Bringing Fabric Into Play
Above: Children drape a light fabric over some stacked blocks creating a cozy little club house. Once the roof is in place they furnish the house with things to sit on and rest on.
What It Means
A sheet is a large flexible plane. It can cover large irregular openings like the top of a fort with turrets. Sheets also billow and flutter with the wind causing thoughts about sailing by making the wind visible. Fabric strips can decorate, but can also be used to tie two blocks together or make a long chain of these blocks so those blocks can be “owned” by one person. Fabric adds motion to a structure, adds different colors to a pattern, and masks components of a structure that the children want to hide. Once, a large group of children re-enacted the unveiling of a public monument by draping a sheet over a block tower then pulling it off with fanfare. These potentials make fabric the perfect complement to the rigid blocks.
2-4 Year Olds
Children of two or three years will prefer smaller swatches of fabric to use, such as the right amount to wrap a baby doll in a pretend baby blanket (see also: cylinders), or to hide under for peek-a-boo play with a parent. The blanket already has a function and it is harder for younger children to invent new uses of fabric not usually assigned to it.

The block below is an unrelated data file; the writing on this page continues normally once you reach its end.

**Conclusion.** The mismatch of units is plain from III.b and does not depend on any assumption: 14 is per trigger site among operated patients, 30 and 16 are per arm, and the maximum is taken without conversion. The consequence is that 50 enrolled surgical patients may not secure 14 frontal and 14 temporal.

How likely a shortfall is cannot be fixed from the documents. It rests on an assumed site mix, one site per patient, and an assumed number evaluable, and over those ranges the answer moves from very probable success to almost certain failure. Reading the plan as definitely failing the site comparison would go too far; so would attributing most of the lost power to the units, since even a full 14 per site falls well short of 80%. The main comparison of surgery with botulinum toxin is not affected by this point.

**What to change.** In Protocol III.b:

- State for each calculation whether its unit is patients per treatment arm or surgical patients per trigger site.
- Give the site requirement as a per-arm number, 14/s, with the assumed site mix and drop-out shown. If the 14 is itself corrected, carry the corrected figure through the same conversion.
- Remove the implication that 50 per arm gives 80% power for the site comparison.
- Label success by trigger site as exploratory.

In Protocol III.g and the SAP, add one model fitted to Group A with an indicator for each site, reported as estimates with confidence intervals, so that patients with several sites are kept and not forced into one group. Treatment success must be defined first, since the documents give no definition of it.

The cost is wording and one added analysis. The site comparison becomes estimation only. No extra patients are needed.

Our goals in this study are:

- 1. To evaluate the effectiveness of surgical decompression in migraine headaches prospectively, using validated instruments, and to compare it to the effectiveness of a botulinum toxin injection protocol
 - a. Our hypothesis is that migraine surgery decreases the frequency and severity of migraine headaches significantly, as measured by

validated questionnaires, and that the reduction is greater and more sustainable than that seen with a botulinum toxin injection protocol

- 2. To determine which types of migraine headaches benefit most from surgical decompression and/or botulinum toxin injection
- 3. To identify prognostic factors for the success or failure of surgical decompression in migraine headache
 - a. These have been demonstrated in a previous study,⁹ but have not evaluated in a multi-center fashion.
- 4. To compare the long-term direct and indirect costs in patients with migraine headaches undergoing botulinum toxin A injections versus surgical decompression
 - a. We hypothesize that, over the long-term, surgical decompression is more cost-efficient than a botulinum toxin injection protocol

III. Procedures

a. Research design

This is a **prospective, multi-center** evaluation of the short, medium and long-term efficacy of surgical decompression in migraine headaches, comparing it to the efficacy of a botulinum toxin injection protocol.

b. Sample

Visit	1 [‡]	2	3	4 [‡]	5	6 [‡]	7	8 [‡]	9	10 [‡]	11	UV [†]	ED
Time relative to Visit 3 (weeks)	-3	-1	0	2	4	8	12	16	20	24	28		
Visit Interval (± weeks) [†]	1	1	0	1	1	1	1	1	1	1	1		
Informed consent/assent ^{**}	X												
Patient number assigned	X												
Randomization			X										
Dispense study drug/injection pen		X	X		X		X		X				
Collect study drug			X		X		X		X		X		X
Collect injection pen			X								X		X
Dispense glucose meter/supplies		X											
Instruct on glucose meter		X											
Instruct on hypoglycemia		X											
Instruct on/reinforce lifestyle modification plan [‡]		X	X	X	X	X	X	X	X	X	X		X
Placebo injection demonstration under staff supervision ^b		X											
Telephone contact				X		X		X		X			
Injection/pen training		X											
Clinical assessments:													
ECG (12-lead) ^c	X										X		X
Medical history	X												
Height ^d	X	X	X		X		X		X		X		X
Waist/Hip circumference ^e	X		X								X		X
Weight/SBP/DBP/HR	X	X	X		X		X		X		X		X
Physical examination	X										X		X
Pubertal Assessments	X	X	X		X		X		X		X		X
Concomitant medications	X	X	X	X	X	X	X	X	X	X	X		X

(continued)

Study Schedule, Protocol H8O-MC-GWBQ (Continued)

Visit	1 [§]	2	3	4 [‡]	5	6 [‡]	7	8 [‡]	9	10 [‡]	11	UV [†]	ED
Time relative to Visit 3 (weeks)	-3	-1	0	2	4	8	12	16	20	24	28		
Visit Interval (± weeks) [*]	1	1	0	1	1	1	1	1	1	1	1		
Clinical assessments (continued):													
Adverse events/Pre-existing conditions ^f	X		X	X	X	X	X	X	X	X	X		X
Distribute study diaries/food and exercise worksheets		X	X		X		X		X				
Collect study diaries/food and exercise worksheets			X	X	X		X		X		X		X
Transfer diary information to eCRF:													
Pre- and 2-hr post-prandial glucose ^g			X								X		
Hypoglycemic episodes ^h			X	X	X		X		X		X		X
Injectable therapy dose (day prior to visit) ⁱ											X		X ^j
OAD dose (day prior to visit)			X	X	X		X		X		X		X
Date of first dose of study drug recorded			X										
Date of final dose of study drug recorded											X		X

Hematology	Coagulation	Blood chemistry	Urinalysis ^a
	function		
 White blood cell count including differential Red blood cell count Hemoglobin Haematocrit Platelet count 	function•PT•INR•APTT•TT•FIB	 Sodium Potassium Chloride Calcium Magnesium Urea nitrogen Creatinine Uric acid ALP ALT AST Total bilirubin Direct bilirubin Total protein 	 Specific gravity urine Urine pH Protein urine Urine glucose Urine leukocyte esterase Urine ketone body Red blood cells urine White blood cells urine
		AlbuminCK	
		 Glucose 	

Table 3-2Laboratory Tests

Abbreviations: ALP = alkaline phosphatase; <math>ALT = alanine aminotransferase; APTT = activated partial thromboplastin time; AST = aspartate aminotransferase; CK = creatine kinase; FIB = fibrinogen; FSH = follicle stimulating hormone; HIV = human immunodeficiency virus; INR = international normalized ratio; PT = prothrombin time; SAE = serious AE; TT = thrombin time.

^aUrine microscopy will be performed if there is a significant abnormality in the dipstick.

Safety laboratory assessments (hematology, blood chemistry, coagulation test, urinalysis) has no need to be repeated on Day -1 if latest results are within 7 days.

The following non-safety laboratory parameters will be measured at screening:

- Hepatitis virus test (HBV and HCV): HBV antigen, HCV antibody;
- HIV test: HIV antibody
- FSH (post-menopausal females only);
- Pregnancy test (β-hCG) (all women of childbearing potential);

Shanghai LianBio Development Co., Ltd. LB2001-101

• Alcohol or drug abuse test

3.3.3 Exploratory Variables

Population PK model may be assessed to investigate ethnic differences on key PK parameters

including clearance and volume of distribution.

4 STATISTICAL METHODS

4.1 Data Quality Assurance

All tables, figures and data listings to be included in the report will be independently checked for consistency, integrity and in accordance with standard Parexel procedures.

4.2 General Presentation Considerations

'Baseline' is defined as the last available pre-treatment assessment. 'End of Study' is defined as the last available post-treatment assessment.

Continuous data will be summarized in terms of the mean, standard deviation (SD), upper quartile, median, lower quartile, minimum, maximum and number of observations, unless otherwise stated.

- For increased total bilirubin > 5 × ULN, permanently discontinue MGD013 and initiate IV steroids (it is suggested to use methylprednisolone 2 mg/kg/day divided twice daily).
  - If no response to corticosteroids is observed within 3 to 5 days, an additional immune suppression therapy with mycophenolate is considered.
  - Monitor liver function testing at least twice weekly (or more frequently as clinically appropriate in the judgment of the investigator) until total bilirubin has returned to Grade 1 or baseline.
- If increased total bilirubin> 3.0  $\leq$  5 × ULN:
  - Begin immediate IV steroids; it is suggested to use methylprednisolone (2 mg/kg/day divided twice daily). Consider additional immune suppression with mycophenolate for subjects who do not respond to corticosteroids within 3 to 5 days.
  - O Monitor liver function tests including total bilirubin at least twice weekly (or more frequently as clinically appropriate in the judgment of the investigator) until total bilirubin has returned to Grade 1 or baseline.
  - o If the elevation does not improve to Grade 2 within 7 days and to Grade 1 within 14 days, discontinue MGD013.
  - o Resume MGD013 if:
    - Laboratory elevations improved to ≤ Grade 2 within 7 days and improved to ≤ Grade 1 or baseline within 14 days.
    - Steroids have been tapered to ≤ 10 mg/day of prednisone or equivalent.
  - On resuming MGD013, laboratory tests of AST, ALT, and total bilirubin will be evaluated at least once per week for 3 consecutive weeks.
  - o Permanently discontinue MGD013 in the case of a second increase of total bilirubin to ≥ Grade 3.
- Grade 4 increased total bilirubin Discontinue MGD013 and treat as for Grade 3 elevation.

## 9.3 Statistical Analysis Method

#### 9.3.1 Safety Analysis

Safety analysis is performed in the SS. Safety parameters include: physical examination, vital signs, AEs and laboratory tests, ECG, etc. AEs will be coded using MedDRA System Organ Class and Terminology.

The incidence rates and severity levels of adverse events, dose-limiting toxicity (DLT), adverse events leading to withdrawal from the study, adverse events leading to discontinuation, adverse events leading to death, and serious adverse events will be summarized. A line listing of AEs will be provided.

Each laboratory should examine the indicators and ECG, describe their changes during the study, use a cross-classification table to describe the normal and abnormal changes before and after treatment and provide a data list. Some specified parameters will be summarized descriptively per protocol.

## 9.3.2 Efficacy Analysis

4-7 Year Olds
Older children might pretend play with fabric. A hanging sheet is a pretend wall to breach. A narrow ribbon of fabric will be used to wrap a giant size present and swatches of colored fabric could be stepping stones to a block structure.
7-10 Year Olds
The still older children may show less interest in the fabric, unless its surface area is very large. These children will realize how fabric can easily cover even irregular structures. The fabric actually lets them create a roof without having to figure out the architectural design that would be required to hold up a roof made of blocks.
Download the Full PDF of "Guidance to Play"
This material is adapted from the publication “Imagination Playground’s Guidance to Play” by George E. Forman, PhD, Emeritus Professor, University of Massachusetts (Amherst) and President of Videatives, Inc.
Dr. Forman has over 33 years of experience in university teaching, cognitive research, multimedia design and educational consulting in the area of early childhood learning and development.
“Guidance to Play” covers 20 topics that help illustrate the significance in what children are doing as they play as well as concrete actions Play Associates can take to facilitate positive behaviors.